For both mentioned steel qualities different operating points have been investigated with regard to frequency and excitation. The measurements resulted that the excitation frequency for the given eddy-current sensor ranged between 600 and 800Hz with an approximatly amperage of 30mA, see fig. 3a. The reason for this effect can be attributed to the operating point of the steel permeability. The magnetic conductivities of the steels depend both on the field strength H and on the exciting frequency, see fig. 3b.

Fig 3: a) Sensor operation point diagram b)Permeability of St 37 and St1860.

For this reason, the following stress measurements have been taken under an excitation of I= 30 mA and a frequency of f = 600 Hz, see fig. 4 and 5. Arrows indicate the increase and decrease load curves of both materials.

Fig 4: Inductance curve measured on a 5.3mm round steel bar, basic material: St1860 (DIN 10128). Fig 5: Inductance curve measured on 6x6mm square bar steel, basic material : St37 ( DIN 17100).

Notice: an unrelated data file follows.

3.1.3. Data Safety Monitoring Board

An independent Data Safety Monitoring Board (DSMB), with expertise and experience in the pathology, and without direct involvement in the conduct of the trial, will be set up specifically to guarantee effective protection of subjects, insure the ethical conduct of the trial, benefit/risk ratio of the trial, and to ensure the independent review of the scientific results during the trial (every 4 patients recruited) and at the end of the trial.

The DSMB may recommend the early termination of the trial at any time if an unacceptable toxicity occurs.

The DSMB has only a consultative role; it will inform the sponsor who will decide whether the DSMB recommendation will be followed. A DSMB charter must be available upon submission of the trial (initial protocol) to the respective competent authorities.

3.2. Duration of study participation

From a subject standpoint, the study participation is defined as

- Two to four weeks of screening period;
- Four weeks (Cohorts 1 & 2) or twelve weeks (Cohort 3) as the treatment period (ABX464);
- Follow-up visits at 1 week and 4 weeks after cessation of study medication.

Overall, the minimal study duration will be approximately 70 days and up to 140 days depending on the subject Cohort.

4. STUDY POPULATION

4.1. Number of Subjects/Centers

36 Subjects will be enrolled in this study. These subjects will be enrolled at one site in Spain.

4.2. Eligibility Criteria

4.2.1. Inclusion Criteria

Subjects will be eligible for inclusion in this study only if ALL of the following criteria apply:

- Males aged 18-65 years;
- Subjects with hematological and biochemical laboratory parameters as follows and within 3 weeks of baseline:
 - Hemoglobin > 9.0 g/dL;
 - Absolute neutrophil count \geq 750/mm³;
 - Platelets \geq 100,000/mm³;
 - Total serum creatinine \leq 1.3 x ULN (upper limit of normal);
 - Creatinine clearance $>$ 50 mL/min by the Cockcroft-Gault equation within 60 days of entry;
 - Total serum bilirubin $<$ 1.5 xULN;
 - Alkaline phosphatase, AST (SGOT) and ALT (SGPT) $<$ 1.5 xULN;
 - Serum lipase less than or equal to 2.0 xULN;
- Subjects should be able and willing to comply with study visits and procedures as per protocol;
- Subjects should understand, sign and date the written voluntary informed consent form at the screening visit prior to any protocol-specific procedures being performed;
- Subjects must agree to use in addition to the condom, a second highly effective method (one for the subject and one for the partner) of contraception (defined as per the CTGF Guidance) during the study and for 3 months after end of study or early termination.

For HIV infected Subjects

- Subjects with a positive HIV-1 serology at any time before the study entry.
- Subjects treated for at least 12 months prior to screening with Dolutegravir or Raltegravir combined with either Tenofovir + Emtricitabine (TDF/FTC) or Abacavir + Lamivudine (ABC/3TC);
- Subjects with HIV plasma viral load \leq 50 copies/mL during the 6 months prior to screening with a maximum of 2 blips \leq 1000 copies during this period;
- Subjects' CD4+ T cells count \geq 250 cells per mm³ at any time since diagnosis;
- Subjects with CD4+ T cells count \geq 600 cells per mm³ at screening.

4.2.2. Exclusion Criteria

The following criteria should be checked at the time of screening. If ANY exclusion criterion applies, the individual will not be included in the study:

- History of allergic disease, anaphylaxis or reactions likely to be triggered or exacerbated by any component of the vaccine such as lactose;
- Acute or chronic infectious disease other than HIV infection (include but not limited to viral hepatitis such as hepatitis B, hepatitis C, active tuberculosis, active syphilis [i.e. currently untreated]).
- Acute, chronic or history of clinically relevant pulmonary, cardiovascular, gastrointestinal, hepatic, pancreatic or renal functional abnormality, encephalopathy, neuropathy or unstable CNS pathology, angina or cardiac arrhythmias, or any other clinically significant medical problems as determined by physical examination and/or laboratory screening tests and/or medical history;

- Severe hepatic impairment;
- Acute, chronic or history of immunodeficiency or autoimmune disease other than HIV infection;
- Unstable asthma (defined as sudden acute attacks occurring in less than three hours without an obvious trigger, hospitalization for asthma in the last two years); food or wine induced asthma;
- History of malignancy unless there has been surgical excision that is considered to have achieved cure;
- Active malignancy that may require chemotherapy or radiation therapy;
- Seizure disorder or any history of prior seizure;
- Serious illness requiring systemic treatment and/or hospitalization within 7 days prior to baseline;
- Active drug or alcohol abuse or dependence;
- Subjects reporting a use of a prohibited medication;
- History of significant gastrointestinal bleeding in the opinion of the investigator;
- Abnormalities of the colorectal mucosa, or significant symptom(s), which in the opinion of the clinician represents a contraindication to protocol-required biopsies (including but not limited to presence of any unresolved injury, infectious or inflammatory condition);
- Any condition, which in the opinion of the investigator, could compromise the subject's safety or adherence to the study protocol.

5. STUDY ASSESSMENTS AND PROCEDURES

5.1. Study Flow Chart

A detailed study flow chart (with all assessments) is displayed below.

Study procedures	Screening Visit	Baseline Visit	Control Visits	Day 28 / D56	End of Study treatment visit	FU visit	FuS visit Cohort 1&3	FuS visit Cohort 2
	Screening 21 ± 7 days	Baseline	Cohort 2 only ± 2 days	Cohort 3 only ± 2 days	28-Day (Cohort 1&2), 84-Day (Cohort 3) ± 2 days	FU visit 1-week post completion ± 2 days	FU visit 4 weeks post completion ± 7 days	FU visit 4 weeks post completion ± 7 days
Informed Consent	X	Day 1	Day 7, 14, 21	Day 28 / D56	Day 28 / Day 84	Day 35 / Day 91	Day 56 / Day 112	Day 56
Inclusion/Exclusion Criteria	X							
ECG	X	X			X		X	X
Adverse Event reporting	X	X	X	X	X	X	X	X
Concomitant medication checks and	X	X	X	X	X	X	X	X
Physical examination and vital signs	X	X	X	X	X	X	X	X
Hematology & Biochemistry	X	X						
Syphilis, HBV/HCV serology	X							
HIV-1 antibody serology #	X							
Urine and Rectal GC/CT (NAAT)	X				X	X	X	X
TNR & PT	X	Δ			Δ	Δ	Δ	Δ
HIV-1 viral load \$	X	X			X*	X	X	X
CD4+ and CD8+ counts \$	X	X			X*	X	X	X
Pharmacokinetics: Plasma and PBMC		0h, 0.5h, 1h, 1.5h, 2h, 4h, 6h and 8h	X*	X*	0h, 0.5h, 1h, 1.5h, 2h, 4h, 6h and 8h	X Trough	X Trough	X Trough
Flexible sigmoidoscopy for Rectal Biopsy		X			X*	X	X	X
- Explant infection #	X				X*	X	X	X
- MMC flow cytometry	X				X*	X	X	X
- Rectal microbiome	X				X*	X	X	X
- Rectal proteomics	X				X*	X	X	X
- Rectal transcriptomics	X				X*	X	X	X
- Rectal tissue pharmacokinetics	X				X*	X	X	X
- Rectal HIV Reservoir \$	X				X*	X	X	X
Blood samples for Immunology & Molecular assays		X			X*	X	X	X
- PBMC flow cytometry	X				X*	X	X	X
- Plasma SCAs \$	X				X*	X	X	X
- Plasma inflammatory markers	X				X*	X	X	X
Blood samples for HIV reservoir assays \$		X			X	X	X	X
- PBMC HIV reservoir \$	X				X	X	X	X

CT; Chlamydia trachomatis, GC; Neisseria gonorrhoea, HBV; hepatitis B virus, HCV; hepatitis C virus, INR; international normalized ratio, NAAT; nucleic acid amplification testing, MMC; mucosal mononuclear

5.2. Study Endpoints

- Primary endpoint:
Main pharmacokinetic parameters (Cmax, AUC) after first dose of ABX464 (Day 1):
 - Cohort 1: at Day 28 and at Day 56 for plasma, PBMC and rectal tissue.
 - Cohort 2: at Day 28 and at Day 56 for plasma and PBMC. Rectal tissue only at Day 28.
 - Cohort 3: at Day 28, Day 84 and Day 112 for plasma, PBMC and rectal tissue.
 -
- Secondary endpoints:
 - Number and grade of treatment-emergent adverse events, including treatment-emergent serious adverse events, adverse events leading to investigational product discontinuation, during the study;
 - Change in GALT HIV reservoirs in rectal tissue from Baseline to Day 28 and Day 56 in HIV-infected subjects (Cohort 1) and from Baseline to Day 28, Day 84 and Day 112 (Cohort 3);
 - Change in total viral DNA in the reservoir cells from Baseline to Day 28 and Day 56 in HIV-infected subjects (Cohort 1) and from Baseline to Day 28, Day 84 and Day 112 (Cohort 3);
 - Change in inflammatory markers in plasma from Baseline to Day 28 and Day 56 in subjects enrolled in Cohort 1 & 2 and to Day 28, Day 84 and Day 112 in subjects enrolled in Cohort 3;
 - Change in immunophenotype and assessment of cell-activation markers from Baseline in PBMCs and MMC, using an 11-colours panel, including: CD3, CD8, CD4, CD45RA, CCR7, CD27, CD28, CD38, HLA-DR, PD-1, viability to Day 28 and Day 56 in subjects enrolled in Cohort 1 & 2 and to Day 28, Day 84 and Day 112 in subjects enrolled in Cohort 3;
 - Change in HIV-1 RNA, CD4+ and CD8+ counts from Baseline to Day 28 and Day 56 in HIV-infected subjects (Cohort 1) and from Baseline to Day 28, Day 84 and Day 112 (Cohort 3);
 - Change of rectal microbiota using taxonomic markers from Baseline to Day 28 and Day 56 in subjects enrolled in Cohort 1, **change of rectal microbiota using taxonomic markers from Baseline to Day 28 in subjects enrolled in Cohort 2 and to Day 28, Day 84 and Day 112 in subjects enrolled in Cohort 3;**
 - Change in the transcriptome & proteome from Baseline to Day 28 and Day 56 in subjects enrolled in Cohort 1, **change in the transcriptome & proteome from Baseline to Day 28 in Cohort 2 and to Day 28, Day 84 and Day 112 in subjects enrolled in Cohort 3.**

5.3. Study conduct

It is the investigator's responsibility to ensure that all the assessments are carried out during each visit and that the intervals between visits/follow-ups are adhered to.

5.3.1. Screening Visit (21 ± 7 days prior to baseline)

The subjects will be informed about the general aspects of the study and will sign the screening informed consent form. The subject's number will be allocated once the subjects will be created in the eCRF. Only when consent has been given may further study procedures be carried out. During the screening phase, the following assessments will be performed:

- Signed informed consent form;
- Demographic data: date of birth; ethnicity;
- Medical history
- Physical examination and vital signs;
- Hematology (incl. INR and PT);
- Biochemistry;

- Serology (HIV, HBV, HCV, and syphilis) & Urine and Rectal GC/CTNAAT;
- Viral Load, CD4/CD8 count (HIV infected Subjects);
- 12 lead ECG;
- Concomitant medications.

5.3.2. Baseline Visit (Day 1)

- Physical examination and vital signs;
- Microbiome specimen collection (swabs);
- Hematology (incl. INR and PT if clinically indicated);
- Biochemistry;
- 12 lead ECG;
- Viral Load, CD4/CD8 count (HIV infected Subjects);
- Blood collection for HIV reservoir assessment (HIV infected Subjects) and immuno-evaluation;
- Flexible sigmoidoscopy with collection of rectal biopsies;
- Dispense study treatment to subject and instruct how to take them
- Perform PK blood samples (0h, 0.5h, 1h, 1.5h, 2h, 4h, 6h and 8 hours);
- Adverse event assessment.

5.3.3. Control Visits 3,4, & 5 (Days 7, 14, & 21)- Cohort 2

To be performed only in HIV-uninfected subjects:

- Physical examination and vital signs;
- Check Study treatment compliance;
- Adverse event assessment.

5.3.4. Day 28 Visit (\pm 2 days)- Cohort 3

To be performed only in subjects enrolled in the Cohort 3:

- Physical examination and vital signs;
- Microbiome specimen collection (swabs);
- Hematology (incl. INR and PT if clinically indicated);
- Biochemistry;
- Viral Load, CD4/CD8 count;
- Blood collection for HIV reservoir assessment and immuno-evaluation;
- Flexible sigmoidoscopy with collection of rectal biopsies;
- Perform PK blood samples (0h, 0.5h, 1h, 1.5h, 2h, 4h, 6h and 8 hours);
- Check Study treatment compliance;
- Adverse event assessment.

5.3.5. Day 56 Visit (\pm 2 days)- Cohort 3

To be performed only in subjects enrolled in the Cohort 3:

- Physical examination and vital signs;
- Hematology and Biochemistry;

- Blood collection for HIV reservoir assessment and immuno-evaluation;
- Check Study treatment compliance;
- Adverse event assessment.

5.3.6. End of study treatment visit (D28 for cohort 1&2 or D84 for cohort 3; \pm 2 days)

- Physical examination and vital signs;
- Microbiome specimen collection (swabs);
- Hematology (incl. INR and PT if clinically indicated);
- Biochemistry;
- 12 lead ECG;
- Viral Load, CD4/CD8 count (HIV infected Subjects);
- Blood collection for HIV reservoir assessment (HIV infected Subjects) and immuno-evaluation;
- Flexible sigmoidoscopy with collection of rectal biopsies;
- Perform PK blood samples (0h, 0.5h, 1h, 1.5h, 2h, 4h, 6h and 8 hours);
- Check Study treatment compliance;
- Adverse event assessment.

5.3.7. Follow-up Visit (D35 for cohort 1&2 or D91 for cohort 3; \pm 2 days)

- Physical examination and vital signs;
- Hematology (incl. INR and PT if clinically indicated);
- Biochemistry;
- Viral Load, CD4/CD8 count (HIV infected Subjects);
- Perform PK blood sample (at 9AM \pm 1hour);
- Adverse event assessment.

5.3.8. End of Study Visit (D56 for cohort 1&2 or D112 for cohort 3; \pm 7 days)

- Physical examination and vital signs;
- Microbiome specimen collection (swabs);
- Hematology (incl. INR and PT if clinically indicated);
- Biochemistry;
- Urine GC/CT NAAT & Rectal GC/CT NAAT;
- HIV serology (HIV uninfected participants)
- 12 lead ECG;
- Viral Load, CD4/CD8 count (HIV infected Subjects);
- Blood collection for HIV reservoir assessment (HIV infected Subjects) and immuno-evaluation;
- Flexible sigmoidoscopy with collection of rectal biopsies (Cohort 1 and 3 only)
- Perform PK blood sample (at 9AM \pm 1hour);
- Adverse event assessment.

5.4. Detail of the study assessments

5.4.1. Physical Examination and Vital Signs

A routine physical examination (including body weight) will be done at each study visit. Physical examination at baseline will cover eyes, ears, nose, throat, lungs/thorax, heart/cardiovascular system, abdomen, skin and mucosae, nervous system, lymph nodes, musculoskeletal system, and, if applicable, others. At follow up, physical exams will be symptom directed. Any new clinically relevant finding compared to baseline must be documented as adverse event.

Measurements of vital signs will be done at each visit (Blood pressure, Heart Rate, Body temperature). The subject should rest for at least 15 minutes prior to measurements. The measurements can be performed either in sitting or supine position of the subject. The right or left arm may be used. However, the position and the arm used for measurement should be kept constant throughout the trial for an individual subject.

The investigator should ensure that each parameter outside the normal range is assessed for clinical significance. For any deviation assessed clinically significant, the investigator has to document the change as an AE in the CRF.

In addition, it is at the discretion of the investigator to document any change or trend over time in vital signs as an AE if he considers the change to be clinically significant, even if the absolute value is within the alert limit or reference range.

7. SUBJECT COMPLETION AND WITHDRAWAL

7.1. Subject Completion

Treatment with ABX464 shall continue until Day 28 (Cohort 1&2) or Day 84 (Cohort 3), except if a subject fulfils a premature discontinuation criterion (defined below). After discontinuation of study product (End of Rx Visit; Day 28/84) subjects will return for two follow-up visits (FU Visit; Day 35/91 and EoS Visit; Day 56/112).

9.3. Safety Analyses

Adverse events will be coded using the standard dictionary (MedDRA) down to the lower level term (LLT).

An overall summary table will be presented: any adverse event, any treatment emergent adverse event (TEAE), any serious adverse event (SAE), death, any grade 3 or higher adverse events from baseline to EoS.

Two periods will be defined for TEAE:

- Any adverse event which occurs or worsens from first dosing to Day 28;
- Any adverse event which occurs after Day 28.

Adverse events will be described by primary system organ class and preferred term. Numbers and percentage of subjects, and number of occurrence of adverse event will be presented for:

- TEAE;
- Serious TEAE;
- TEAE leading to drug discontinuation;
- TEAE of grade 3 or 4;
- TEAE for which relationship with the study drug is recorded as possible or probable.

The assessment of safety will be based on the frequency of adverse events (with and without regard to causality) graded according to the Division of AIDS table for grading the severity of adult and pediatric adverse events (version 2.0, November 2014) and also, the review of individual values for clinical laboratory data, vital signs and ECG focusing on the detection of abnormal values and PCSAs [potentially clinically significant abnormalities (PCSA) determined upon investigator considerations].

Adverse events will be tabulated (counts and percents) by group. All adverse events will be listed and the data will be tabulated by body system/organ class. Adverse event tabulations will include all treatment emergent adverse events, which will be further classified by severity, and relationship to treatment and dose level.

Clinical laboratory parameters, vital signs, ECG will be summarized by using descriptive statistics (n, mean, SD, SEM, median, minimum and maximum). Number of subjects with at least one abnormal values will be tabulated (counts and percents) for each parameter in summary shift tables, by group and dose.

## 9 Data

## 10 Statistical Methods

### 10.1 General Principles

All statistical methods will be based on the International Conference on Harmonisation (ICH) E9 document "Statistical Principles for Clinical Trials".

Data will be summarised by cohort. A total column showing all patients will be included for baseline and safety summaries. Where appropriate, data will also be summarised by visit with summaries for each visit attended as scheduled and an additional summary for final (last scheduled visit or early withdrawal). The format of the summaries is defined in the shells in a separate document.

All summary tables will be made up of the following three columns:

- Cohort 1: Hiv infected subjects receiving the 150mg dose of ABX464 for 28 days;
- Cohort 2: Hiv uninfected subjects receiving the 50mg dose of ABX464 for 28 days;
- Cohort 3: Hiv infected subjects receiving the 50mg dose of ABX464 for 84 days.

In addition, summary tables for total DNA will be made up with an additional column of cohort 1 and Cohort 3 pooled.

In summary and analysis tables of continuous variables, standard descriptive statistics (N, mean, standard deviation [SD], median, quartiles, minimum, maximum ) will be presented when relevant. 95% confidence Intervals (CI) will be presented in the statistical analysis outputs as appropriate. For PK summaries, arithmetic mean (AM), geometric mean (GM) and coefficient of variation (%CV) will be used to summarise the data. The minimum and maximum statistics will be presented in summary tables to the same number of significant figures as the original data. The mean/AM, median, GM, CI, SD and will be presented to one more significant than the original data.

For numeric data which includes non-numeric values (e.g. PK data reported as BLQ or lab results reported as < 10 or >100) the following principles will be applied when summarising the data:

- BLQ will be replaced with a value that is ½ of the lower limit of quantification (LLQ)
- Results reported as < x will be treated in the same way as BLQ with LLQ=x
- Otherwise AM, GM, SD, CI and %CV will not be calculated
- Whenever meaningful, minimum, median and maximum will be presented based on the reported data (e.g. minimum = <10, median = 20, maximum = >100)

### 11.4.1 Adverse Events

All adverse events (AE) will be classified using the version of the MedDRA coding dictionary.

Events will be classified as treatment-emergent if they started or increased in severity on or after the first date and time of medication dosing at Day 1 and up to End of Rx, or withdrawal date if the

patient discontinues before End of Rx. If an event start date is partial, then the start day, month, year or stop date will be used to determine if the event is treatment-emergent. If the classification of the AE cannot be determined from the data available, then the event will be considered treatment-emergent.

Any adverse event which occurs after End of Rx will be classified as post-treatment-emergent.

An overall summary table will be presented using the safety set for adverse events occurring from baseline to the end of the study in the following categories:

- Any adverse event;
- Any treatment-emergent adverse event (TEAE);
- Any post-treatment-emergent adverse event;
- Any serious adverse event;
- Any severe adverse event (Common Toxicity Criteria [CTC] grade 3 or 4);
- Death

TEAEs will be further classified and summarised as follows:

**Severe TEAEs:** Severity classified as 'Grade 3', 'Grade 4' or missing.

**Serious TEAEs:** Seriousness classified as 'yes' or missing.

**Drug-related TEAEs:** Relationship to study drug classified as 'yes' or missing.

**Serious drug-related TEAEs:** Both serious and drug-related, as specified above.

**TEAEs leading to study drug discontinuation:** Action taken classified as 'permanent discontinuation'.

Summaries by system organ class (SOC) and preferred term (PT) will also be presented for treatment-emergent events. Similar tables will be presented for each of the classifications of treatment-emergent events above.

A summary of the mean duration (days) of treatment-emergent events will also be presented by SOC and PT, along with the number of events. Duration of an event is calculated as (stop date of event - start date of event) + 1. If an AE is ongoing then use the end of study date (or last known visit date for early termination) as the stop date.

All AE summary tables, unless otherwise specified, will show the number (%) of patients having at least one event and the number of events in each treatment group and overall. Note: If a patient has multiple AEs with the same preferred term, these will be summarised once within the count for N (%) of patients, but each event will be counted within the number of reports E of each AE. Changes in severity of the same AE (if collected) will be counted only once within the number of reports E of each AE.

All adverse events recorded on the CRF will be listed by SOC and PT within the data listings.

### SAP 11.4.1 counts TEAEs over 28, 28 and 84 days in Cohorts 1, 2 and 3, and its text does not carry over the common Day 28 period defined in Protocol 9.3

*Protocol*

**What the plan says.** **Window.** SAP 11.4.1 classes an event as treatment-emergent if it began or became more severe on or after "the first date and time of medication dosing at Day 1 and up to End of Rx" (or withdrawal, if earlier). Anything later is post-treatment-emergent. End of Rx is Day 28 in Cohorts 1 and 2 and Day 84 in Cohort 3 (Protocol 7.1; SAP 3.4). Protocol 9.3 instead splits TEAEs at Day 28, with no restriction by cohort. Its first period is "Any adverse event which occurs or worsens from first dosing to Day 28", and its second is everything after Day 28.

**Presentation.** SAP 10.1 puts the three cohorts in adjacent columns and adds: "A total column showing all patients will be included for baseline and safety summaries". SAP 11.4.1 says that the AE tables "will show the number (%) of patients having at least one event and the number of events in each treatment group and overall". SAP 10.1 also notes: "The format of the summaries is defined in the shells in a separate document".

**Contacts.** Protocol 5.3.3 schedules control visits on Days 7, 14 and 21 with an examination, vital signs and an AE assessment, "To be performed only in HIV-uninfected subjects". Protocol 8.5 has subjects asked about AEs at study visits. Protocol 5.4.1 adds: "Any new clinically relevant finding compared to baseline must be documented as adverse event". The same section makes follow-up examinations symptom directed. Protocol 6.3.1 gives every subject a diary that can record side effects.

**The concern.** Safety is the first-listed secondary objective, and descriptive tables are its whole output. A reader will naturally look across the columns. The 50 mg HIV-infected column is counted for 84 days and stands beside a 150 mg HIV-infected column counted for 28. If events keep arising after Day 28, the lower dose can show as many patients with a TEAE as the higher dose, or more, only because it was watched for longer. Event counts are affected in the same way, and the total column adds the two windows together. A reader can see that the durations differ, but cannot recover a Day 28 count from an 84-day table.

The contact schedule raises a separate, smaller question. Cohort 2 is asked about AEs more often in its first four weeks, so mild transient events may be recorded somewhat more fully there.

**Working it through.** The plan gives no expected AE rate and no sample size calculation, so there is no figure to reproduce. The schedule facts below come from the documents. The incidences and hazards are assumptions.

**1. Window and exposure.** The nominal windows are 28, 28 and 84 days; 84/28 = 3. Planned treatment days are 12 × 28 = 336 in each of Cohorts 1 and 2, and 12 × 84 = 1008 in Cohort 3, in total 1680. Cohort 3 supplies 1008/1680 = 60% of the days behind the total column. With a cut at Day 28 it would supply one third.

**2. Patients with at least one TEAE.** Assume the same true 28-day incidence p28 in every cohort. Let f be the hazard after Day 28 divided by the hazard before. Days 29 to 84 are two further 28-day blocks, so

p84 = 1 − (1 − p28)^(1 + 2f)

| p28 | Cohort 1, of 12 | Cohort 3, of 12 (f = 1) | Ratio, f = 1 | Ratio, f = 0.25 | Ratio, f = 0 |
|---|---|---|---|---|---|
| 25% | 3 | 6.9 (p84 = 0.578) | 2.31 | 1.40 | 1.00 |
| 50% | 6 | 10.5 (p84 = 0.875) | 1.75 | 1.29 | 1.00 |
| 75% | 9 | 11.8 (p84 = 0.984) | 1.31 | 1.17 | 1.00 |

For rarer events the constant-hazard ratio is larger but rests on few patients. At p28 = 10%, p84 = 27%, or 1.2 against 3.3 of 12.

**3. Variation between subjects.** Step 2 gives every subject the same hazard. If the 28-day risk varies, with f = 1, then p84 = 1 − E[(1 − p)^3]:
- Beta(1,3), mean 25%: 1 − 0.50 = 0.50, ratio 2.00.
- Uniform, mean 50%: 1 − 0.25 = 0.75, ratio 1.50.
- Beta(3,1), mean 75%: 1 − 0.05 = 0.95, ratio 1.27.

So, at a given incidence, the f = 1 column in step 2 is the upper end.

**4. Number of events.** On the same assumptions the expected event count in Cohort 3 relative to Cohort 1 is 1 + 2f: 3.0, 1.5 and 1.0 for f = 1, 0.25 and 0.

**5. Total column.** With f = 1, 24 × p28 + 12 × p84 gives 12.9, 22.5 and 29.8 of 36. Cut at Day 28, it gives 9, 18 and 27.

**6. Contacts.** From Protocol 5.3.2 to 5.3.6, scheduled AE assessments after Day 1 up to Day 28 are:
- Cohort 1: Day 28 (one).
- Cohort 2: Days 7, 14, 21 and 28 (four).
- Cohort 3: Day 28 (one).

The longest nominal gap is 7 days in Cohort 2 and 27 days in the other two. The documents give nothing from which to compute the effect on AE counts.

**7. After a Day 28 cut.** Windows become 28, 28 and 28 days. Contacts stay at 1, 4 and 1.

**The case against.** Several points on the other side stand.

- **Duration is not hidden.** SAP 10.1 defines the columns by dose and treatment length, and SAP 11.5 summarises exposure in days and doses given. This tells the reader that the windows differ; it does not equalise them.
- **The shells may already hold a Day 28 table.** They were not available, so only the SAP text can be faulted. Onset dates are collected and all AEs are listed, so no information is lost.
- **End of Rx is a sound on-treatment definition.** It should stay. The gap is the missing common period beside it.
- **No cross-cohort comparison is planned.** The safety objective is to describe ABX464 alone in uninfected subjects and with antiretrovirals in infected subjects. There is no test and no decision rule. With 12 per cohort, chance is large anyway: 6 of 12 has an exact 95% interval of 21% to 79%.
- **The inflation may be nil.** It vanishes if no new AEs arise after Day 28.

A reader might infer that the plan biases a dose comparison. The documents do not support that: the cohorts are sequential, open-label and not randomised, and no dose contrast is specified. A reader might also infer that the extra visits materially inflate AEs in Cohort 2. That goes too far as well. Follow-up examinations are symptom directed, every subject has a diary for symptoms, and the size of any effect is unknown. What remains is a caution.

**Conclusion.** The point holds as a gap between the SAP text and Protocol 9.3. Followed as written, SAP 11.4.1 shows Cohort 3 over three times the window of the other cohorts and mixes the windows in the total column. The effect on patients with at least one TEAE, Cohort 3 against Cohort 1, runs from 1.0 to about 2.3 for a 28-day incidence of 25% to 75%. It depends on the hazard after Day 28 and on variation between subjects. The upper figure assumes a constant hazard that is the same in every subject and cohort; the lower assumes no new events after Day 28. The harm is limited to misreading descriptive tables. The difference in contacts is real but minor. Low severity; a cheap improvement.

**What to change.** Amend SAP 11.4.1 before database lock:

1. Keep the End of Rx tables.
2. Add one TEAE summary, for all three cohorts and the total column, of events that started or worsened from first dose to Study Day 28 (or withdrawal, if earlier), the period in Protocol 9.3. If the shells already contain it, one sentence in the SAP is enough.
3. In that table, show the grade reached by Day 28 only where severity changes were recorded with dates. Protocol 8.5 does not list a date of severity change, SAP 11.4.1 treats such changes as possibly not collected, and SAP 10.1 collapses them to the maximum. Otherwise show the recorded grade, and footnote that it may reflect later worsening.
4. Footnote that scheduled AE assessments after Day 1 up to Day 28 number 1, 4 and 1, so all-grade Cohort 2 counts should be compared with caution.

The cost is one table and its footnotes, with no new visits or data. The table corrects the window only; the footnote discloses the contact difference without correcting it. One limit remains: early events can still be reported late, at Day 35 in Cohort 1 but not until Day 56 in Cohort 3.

As normalisation does apply:

(2)

Concerning the cold-drawn steel (St1860), the inductance Ls decrease with increasing strain almost proportionally. The non-linearity of the inductance characteristic Ls1 (s = 0), Ls2(s = 0) during the load is smaller than 1 % change related to the inductance modification. The hysteresis in fact is likewise small but indicates nevertheless a change of the magnetic state of the material.

4. Measurements of the magnetostriction coefficients